#7 You would know how well you have done as a person on your funeral day

I always laughed at this as a kid; I would question her as to how one would know (not being alive) and she would just smile and tell me, you are a kid now, one day you will understand. I remember the day when her last rituals were being done and the number of people who had turned up to see her. I felt as if I was some celebrity’s daughter for a second because I had only seen this in the movies or in the news when some famous person passed away. Even weeks after she left there were so many people coming home to pay their condolences. All her students, colleagues and every person whose life she touched just by her presence came to give her a farewell. And that is the day I knew that when I leave this world I would want to go like this with so many people around me.

#8 There is never a tomorrow unless there is a today

There were days when i would not talk to her because I would be caught up with work or be out with friends exploring the new independent life that I had as a career woman. I would plan to call mom tomorrow and then the tomorrow never came. I remember when I was leaving for a birthday party celebration, it was almost a week since I had spoken to her, and more because she was unable to talk during the last days. I would always insist to dad, “Its okay, I’ll talk to her tomorrow.”

We partied hard, came back and crashed into bed. I wake up in the morning and I see calls from dad and relatives asking me and my brother who stayed in the same city to come home right away since mom was in the ICU. After reaching Port Blair,  I remember getting down at the airport waiting for dad to come pick us up but we didn’t turn towards the hospital road; instead we reach home. I remember getting down the car and seeing people all lined up around the corner of our street. When I entered the house, I saw her there in the living room lying in peace with her eyes closed forever. I knew she was gone forever.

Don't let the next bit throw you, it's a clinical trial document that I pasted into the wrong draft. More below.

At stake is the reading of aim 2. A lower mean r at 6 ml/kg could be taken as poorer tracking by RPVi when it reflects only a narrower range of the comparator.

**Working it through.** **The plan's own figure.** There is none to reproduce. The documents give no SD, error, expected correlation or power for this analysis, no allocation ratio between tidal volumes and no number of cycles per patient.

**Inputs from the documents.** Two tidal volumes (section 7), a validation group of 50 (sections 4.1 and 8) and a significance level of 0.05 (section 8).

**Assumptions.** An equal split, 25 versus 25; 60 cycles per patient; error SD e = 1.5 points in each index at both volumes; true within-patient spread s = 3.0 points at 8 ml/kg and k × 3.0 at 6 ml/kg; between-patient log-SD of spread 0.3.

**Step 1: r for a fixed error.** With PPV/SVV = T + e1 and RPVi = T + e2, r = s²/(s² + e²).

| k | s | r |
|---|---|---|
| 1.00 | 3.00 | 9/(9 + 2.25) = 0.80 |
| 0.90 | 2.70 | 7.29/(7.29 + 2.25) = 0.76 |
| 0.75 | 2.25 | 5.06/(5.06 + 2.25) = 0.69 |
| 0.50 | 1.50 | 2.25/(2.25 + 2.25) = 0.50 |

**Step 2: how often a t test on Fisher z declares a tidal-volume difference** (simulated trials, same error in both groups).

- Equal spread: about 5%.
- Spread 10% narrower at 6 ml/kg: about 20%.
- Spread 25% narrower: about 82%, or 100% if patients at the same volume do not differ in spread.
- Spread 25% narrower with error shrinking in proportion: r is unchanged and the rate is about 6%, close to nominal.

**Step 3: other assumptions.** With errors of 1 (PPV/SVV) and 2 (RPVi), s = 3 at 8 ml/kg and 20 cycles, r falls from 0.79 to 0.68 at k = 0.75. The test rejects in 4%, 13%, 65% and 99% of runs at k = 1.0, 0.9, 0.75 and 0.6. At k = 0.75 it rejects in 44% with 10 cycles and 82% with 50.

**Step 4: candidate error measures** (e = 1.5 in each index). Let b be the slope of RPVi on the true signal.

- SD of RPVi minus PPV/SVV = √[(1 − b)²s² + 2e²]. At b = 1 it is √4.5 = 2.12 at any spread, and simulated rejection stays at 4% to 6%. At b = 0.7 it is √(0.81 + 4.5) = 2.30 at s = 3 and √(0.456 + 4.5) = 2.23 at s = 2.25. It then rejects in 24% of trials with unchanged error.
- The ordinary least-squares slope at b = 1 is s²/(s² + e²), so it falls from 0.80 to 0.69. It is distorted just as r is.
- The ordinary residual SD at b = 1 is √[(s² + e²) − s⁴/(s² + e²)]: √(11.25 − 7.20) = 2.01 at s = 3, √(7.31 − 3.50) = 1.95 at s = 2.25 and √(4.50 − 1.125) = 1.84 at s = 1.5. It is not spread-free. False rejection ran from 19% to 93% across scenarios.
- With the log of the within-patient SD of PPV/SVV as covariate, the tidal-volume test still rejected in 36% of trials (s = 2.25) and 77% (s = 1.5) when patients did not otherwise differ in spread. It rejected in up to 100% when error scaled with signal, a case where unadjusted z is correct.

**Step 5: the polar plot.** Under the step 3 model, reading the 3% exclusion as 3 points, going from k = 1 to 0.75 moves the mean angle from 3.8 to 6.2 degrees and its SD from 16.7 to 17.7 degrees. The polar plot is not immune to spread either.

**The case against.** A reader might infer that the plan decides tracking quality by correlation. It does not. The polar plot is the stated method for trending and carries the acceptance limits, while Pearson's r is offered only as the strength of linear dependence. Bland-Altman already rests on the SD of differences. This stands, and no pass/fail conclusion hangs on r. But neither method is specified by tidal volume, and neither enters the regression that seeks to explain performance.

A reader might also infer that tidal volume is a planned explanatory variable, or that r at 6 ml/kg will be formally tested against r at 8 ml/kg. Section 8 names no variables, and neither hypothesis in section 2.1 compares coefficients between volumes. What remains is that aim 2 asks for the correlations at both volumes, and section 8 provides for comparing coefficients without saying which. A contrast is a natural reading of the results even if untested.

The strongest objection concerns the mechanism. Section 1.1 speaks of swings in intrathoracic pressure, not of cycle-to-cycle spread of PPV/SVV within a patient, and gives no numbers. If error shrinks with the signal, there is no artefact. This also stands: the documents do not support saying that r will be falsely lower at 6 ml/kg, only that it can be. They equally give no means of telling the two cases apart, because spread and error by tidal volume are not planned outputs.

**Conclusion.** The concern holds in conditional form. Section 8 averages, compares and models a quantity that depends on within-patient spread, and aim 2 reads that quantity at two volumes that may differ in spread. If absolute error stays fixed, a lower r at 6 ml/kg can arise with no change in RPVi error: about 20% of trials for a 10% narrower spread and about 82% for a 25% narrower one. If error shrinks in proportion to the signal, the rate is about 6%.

And the number of things that came to my mind still haunt me. All those times when I spoke to her in a loud voice, every time I did something which made her angry or disappointed her, every such incident which gave her pain, all those times when I saw “mom calling” on the mobile screen and I would put it on mute – I had lost my chance of rectifying those mistakes. I would never get to tell her how much I loved her and how proud a daughter I was. I would never get a tomorrow. All I had was a today when I should have done things and I didn’t.

So this is to all of you and me – make time for your loved ones, make that 5 minutes in your life to call up the people who love you so unconditionally. Make it a point to call up your parents and tell them how much you love them and how proud a son or daughter you are. Call up those friends who were with you when even your family didn’t understand you. Call up your sibling who fought for you with parents and stood by you, who was your first friend.

“If tears could build a stairway, and memories a lane.I would walk right up to Heaven and bring you back again. No farewell words were spoken, No time to say Goodbye. You were gone before I knew it, and only God knows why. My heart still aches with sadness, and secret tears still flow. What it meant to love you – No one can ever know.” – Author unknown

A version of the same was published previously at the author’s blog 

Thank you graphic via Shutterstock


About the Author

Sneha Sasikumar

Strong willed | Sapiosexual |Cheerful person and a true Cancerian!!! An "amalgamated" "MALLU" (for my non-Indian friends, people from the state of Kerala are called Malayali, but the rest of India has started calling them read more...

9 Posts | 71,640 Views

Stay updated with our Weekly Newsletter or Daily Summary - or both!

All Categories